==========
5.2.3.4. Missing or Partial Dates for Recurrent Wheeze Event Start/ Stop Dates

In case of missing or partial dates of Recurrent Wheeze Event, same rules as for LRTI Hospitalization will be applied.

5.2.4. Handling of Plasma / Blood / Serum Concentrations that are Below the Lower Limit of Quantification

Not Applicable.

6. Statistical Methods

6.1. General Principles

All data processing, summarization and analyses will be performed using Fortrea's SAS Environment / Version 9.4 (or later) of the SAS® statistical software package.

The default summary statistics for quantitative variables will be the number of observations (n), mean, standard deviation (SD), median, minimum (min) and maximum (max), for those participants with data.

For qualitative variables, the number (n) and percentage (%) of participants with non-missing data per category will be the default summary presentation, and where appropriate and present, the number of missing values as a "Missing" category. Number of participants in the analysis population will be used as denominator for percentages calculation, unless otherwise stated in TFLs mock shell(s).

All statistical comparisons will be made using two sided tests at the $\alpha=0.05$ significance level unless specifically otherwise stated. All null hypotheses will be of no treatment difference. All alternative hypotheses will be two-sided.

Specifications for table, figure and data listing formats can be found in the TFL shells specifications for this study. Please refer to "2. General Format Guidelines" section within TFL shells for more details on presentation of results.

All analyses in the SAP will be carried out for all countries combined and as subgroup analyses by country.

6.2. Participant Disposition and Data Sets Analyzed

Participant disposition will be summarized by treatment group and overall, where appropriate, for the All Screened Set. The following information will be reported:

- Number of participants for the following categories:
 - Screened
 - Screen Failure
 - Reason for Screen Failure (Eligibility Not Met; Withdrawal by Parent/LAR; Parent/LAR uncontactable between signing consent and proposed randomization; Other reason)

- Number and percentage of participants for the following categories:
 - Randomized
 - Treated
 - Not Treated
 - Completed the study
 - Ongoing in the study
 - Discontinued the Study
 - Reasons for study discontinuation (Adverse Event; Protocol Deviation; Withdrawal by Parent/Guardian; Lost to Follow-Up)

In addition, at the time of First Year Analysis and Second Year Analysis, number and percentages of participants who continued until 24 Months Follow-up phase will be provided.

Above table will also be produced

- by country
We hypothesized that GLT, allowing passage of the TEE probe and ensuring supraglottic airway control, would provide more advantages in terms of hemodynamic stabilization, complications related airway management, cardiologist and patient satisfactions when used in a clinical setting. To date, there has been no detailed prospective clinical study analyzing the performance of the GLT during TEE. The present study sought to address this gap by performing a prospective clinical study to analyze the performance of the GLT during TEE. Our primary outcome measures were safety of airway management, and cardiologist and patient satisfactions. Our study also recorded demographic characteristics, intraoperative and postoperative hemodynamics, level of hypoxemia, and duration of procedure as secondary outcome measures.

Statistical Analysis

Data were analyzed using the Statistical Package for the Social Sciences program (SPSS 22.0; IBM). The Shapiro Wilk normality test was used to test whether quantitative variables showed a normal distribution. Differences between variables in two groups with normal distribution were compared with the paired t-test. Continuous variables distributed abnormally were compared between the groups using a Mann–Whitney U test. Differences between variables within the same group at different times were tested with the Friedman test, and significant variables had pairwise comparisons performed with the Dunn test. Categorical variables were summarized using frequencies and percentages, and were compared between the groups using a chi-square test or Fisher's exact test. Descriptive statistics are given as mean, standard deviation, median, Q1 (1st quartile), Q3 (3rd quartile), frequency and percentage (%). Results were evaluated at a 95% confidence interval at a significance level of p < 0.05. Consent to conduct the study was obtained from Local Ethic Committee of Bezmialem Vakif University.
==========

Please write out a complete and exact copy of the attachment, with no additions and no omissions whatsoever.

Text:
5.2.3.4. Missing or Partial Dates for Recurrent Wheeze Event Start/ Stop Dates

In case of missing or partial dates of Recurrent Wheeze Event, same rules as for LRTI Hospitalization will be applied.

5.2.4. Handling of Plasma / Blood / Serum Concentrations that are Below the Lower Limit of Quantification

Not Applicable.

6. Statistical Methods

6.1. General Principles

All data processing, summarization and analyses will be performed using Fortrea's SAS Environment / Version 9.4 (or later) of the SAS® statistical software package.

The default summary statistics for quantitative variables will be the number of observations (n), mean, standard deviation (SD), median, minimum (min) and maximum (max), for those participants with data.

For qualitative variables, the number (n) and percentage (%) of participants with non-missing data per category will be the default summary presentation, and where appropriate and present, the number of missing values as a "Missing" category. Number of participants in the analysis population will be used as denominator for percentages calculation, unless otherwise stated in TFLs mock shell(s).

All statistical comparisons will be made using two sided tests at the $\alpha=0.05$ significance level unless specifically otherwise stated. All null hypotheses will be of no treatment difference. All alternative hypotheses will be two-sided.

Specifications for table, figure and data listing formats can be found in the TFL shells specifications for this study. Please refer to "2. General Format Guidelines" section within TFL shells for more details on presentation of results.

All analyses in the SAP will be carried out for all countries combined and as subgroup analyses by country.

6.2. Participant Disposition and Data Sets Analyzed

Participant disposition will be summarized by treatment group and overall, where appropriate, for the All Screened Set. The following information will be reported:

- Number of participants for the following categories:
 - Screened
 - Screen Failure
 - Reason for Screen Failure (Eligibility Not Met; Withdrawal by Parent/LAR; Parent/LAR uncontactable between signing consent and proposed randomization; Other reason)

- Number and percentage of participants for the following categories:
 - Randomized
 - Treated
 - Not Treated
 - Completed the study
 - Ongoing in the study
 - Discontinued the Study
 - Reasons for study discontinuation (Adverse Event; Protocol Deviation; Withdrawal by Parent/Guardian; Lost to Follow-Up)

In addition, at the time of First Year Analysis and Second Year Analysis, number and percentages of participants who continued until 24 Months Follow-up phase will be provided.

Above table will also be produced

- by country
We hypothesized that GLT, allowing passage of the TEE probe and ensuring supraglottic airway control, would provide more advantages in terms of hemodynamic stabilization, complications related airway management, cardiologist and patient satisfactions when used in a clinical setting. To date, there has been no detailed prospective clinical study analyzing the performance of the GLT during TEE. The present study sought to address this gap by performing a prospective clinical study to analyze the performance of the GLT during TEE. Our primary outcome measures were safety of airway management, and cardiologist and patient satisfactions. Our study also recorded demographic characteristics, intraoperative and postoperative hemodynamics, level of hypoxemia, and duration of procedure as secondary outcome measures.

Statistical Analysis

Data were analyzed using the Statistical Package for the Social Sciences program (SPSS 22.0; IBM). The Shapiro Wilk normality test was used to test whether quantitative variables showed a normal distribution. Differences between variables in two groups with normal distribution were compared with the paired t-test. Continuous variables distributed abnormally were compared between the groups using a Mann–Whitney U test. Differences between variables within the same group at different times were tested with the Friedman test, and significant variables had pairwise comparisons performed with the Dunn test. Categorical variables were summarized using frequencies and percentages, and were compared between the groups using a chi-square test or Fisher's exact test. Descriptive statistics are given as mean, standard deviation, median, Q1 (1st quartile), Q3 (3rd quartile), frequency and percentage (%). Results were evaluated at a 95% confidence interval at a significance level of p < 0.05. Consent to conduct the study was obtained from Local Ethic Committee of Bezmialem Vakif University.